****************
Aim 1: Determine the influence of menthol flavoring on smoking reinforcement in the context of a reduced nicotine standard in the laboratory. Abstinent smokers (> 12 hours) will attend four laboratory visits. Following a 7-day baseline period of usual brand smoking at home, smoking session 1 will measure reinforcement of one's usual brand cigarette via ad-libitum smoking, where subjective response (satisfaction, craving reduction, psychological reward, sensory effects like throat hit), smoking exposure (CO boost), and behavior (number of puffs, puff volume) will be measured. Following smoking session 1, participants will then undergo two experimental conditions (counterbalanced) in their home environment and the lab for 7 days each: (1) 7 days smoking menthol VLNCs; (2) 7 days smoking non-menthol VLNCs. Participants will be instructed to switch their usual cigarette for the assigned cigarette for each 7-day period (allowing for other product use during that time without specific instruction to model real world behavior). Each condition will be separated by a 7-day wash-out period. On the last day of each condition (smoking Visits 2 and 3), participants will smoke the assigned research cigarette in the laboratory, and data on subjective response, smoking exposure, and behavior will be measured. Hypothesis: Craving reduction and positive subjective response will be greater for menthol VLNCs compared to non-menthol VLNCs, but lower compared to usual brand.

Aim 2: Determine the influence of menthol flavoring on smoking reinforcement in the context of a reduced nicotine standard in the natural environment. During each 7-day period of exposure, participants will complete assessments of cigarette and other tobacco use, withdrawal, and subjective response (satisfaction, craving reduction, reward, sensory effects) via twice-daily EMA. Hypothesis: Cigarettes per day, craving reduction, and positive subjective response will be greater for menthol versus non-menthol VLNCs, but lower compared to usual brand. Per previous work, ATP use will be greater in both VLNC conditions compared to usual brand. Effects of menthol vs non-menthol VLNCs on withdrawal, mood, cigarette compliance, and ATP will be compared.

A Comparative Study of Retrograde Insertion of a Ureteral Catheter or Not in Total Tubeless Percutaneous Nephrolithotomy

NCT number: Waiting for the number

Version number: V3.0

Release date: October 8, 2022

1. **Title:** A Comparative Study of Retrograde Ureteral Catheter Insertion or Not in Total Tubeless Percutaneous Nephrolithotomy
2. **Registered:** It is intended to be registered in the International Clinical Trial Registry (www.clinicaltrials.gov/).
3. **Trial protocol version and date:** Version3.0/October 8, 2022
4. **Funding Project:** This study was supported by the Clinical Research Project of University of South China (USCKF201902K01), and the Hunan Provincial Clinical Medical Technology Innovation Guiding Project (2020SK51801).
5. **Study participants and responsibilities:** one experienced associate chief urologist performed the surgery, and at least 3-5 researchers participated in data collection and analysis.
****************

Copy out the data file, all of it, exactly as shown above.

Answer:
Aim 1: Determine the influence of menthol flavoring on smoking reinforcement in the context of a reduced nicotine standard in the laboratory. Abstinent smokers (> 12 hours) will attend four laboratory visits. Following a 7-day baseline period of usual brand smoking at home, smoking session 1 will measure reinforcement of one's usual brand cigarette via ad-libitum smoking, where subjective response (satisfaction, craving reduction, psychological reward, sensory effects like throat hit), smoking exposure (CO boost), and behavior (number of puffs, puff volume) will be measured. Following smoking session 1, participants will then undergo two experimental conditions (counterbalanced) in their home environment and the lab for 7 days each: (1) 7 days smoking menthol VLNCs; (2) 7 days smoking non-menthol VLNCs. Participants will be instructed to switch their usual cigarette for the assigned cigarette for each 7-day period (allowing for other product use during that time without specific instruction to model real world behavior). Each condition will be separated by a 7-day wash-out period. On the last day of each condition (smoking Visits 2 and 3), participants will smoke the assigned research cigarette in the laboratory, and data on subjective response, smoking exposure, and behavior will be measured. Hypothesis: Craving reduction and positive subjective response will be greater for menthol VLNCs compared to non-menthol VLNCs, but lower compared to usual brand.

Aim 2: Determine the influence of menthol flavoring on smoking reinforcement in the context of a reduced nicotine standard in the natural environment. During each 7-day period of exposure, participants will complete assessments of cigarette and other tobacco use, withdrawal, and subjective response (satisfaction, craving reduction, reward, sensory effects) via twice-daily EMA. Hypothesis: Cigarettes per day, craving reduction, and positive subjective response will be greater for menthol versus non-menthol VLNCs, but lower compared to usual brand. Per previous work, ATP use will be greater in both VLNC conditions compared to usual brand. Effects of menthol vs non-menthol VLNCs on withdrawal, mood, cigarette compliance, and ATP will be compared.

A Comparative Study of Retrograde Insertion of a Ureteral Catheter or Not in Total Tubeless Percutaneous Nephrolithotomy

NCT number: Waiting for the number

Version number: V3.0

Release date: October 8, 2022

1. **Title:** A Comparative Study of Retrograde Ureteral Catheter Insertion or Not in Total Tubeless Percutaneous Nephrolithotomy
2. **Registered:** It is intended to be registered in the International Clinical Trial Registry (www.clinicaltrials.gov/).
3. **Trial protocol version and date:** Version3.0/October 8, 2022
4. **Funding Project:** This study was supported by the Clinical Research Project of University of South China (USCKF201902K01), and the Hunan Provincial Clinical Medical Technology Innovation Guiding Project (2020SK51801).
5. **Study participants and responsibilities:** one experienced associate chief urologist performed the surgery, and at least 3-5 researchers participated in data collection and analysis.